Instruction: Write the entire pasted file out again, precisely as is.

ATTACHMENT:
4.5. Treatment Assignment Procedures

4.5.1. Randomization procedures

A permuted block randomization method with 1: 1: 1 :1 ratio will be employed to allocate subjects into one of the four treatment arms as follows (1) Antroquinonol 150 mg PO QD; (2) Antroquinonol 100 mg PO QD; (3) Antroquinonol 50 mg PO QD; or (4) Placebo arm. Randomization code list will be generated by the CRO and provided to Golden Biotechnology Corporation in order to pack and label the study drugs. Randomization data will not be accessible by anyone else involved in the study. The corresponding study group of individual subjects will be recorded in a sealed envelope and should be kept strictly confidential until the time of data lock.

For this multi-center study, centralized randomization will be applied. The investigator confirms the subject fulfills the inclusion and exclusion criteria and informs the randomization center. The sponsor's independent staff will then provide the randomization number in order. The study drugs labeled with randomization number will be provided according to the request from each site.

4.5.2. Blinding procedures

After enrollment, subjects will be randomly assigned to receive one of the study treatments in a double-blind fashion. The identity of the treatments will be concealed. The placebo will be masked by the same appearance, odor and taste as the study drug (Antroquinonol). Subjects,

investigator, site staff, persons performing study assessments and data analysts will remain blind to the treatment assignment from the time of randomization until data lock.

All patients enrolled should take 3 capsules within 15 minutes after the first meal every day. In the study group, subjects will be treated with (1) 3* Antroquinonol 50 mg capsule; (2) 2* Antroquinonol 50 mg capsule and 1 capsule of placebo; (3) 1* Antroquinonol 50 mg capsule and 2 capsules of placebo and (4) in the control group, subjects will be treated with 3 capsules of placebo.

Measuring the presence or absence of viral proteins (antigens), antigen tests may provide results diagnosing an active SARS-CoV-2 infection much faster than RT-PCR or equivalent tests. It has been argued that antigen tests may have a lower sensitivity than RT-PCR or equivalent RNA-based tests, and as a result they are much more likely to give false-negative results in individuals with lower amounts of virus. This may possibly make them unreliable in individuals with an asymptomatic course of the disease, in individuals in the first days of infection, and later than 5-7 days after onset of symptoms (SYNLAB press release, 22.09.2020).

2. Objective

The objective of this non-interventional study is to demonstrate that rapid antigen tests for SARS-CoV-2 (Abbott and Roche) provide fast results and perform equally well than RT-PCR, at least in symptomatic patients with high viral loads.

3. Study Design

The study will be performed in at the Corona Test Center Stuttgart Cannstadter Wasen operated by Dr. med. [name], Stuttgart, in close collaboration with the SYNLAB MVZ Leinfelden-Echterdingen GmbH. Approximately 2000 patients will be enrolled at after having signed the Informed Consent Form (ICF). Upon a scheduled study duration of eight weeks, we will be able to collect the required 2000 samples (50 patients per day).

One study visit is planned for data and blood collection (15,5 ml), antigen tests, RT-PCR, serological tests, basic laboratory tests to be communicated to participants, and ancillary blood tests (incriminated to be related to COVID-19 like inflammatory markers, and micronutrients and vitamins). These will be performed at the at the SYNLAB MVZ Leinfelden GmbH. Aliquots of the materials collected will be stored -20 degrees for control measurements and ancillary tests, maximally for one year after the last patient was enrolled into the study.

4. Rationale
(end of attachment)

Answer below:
4.5. Treatment Assignment Procedures

4.5.1. Randomization procedures

A permuted block randomization method with 1: 1: 1 :1 ratio will be employed to allocate subjects into one of the four treatment arms as follows (1) Antroquinonol 150 mg PO QD; (2) Antroquinonol 100 mg PO QD; (3) Antroquinonol 50 mg PO QD; or (4) Placebo arm. Randomization code list will be generated by the CRO and provided to Golden Biotechnology Corporation in order to pack and label the study drugs. Randomization data will not be accessible by anyone else involved in the study. The corresponding study group of individual subjects will be recorded in a sealed envelope and should be kept strictly confidential until the time of data lock.

For this multi-center study, centralized randomization will be applied. The investigator confirms the subject fulfills the inclusion and exclusion criteria and informs the randomization center. The sponsor's independent staff will then provide the randomization number in order. The study drugs labeled with randomization number will be provided according to the request from each site.

4.5.2. Blinding procedures

After enrollment, subjects will be randomly assigned to receive one of the study treatments in a double-blind fashion. The identity of the treatments will be concealed. The placebo will be masked by the same appearance, odor and taste as the study drug (Antroquinonol). Subjects,

investigator, site staff, persons performing study assessments and data analysts will remain blind to the treatment assignment from the time of randomization until data lock.

All patients enrolled should take 3 capsules within 15 minutes after the first meal every day. In the study group, subjects will be treated with (1) 3* Antroquinonol 50 mg capsule; (2) 2* Antroquinonol 50 mg capsule and 1 capsule of placebo; (3) 1* Antroquinonol 50 mg capsule and 2 capsules of placebo and (4) in the control group, subjects will be treated with 3 capsules of placebo.

Measuring the presence or absence of viral proteins (antigens), antigen tests may provide results diagnosing an active SARS-CoV-2 infection much faster than RT-PCR or equivalent tests. It has been argued that antigen tests may have a lower sensitivity than RT-PCR or equivalent RNA-based tests, and as a result they are much more likely to give false-negative results in individuals with lower amounts of virus. This may possibly make them unreliable in individuals with an asymptomatic course of the disease, in individuals in the first days of infection, and later than 5-7 days after onset of symptoms (SYNLAB press release, 22.09.2020).

2. Objective

The objective of this non-interventional study is to demonstrate that rapid antigen tests for SARS-CoV-2 (Abbott and Roche) provide fast results and perform equally well than RT-PCR, at least in symptomatic patients with high viral loads.

3. Study Design

The study will be performed in at the Corona Test Center Stuttgart Cannstadter Wasen operated by Dr. med. [name], Stuttgart, in close collaboration with the SYNLAB MVZ Leinfelden-Echterdingen GmbH. Approximately 2000 patients will be enrolled at after having signed the Informed Consent Form (ICF). Upon a scheduled study duration of eight weeks, we will be able to collect the required 2000 samples (50 patients per day).

One study visit is planned for data and blood collection (15,5 ml), antigen tests, RT-PCR, serological tests, basic laboratory tests to be communicated to participants, and ancillary blood tests (incriminated to be related to COVID-19 like inflammatory markers, and micronutrients and vitamins). These will be performed at the at the SYNLAB MVZ Leinfelden GmbH. Aliquots of the materials collected will be stored -20 degrees for control measurements and ancillary tests, maximally for one year after the last patient was enrolled into the study.

4. Rationale